Augustine was a mover and shaker in the early Church and Pelagius was a monk who ended up being a labeled a heretic. Both had big differences when it came to Salvation. Pelagianism was repudiated by the Council of Carthage in 417.
To Augustine, God is the ideal of perfection. God is omnipotent. He exists outside of time, so the events of the past, present, and future are equally real to Him. All of Augustine's ideas about salvation can be drawn from these attributes. Because God is all good, then evil in the world must be the responsibility of human beings-the idea of Original Sin. Also, because God is both all-knowing and timeless, then He must have foreknowledge of who will be saved, and who will not. So, predestination is the logical conclusion. Since God is omnipotent, all-knowing and timeless, we cannot change God's mind to save us-we are saved by His will. This is the ground floor of Augustine's theory of Salvation.
Another big part of Augustine's salvation theology came from his idea of Original Sin. He puts all of his chips on this one concept: all evil exists because of Original Sin. Because of Original Sin, humans cannot do anything good on our own; free choice has been wasted by sin; our will can only do evil. Free will, in this case, is gone, because humans are only able to commit evil acts.
Augustine assumed that since humans cannot do good acts by their own choice, all good must be accomplished through the grace of God. The most vicious people may perform random acts of kindness, but only because God interjects. Likewise, the most saintly person quickly becomes immoral when God's grace leaves them, such as Peter's denying Jesus. So, it is through the workings of grace that we are saved, anything else would deny the sovereignty of God. Augustine basically said that if God had to save someone, then He wouldn't be God.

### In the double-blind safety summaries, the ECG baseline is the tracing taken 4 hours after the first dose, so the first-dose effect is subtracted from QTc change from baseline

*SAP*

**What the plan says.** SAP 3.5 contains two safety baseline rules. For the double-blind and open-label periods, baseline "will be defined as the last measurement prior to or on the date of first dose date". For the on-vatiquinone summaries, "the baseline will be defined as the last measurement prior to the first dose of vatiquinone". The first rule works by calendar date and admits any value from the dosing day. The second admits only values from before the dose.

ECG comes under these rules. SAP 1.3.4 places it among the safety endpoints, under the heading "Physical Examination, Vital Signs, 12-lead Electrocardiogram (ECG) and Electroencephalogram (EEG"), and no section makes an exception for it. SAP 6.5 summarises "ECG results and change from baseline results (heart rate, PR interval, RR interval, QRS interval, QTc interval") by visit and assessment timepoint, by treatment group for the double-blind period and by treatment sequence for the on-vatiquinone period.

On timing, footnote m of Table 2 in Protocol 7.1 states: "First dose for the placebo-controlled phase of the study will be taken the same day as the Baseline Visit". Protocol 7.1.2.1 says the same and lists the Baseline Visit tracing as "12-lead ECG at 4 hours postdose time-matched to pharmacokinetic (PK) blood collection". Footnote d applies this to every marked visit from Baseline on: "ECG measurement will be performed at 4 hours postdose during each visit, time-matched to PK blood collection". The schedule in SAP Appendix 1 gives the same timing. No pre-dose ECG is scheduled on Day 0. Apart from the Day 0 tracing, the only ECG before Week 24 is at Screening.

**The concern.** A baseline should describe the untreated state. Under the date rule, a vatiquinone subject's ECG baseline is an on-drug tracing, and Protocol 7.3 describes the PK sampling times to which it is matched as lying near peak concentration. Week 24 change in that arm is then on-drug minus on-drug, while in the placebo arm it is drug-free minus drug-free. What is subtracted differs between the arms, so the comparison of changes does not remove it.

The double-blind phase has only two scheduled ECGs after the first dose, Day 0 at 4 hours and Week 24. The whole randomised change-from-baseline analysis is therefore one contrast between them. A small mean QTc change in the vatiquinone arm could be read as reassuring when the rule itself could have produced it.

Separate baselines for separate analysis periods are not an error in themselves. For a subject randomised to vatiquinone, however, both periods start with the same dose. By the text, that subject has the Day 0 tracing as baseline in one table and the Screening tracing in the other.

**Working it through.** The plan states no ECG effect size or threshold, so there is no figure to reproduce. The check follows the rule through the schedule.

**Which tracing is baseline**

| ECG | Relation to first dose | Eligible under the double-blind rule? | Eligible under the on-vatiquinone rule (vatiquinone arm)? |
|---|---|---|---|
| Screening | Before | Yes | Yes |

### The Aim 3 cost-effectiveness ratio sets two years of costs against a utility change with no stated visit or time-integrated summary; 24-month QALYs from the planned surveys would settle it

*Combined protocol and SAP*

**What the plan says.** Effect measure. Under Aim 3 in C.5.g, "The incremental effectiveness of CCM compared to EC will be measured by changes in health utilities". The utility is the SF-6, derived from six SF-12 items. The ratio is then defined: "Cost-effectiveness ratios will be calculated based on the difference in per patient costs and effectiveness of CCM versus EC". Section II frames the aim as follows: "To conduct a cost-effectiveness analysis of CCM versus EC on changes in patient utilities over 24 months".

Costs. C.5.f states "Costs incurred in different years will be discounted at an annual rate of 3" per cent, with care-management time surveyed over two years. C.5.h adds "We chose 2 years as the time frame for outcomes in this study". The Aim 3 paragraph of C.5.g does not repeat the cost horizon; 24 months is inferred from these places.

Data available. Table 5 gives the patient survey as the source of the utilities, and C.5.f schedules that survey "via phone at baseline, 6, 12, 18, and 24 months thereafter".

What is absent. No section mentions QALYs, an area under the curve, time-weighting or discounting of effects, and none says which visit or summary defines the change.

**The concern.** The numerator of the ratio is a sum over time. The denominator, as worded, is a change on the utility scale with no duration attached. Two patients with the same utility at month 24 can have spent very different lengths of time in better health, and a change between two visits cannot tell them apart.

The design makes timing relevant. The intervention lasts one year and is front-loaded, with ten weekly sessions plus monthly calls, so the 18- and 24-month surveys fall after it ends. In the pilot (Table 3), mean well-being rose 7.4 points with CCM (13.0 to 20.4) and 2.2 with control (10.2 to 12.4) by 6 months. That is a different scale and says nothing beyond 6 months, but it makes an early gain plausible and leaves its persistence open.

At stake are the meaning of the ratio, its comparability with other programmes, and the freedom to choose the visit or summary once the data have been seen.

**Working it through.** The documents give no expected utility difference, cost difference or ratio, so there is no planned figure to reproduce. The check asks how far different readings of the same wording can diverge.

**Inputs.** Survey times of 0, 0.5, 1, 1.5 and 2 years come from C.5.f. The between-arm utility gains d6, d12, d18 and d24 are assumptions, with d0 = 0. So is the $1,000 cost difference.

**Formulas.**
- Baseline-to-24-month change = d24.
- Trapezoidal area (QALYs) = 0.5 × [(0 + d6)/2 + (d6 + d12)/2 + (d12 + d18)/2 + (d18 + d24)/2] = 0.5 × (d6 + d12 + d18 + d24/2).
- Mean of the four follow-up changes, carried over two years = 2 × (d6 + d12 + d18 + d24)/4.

This is all well and good, but if we inherently cannot do good, how do we get the grace to be saved? According to Augustine there is only one answer: God gives it freely and with divine mercy. It does not make any difference about how much or how little faith one has, because God bestows faith.
Pelagius' idea of Salvation was grounded in freedom of human will, not God's sovereignty. Like Augustine, his ideas of salvation were closely related to Original Sin. Pelagius thought that Adam's sin was only an example of sin. It was not passed on to the rest of humanity. Rather than humans being forever corrupted by Adam's sin, Pelagius sees our fall from grace as humans becoming responsible for their own actions.
Augustine argued that, because of Original Sin, we can commit only evil acts that violate God's law. Pelagius, again taking a different stand, thought that humans were able to fulfill God's law. Since God knows our shortcomings and weaknesses as humans, He would not command things that we could not do. Grace, in Pelagius' view, was not a characteristic of the Saved, but was a type of assistance given by to those who chose to follow Him and live a life filled with good works. Augustine believed that God granted Faith and Grace freely, but Pelagius believed that God gives Grace to those who already have faith and are trying to live a godly life.
Pelagius did not believe that Salvation just happened, but happened through or as a result of the repentance of sins. Asking for forgiveness was not enough, it was not repentance. For Pelagius, it meant making a conscious effort to not sin again. Talk the talk, but walk the walk.
Obviously, you cannot perform good works just for the sake of some sort of hopeful calculation. The works must be real. And it is this belief-that we can use Jesus' example to become a better person and live a god-like life. That is where the big split occurs between Augustine and Pelagius.
The Eastern Orthodox Church's idea is that even though grace is required for men to save themselves, there is no such thing as total depravity, but there is still a moral ability within men that is not affected by original sin, and that men must work together with divine grace to be saved.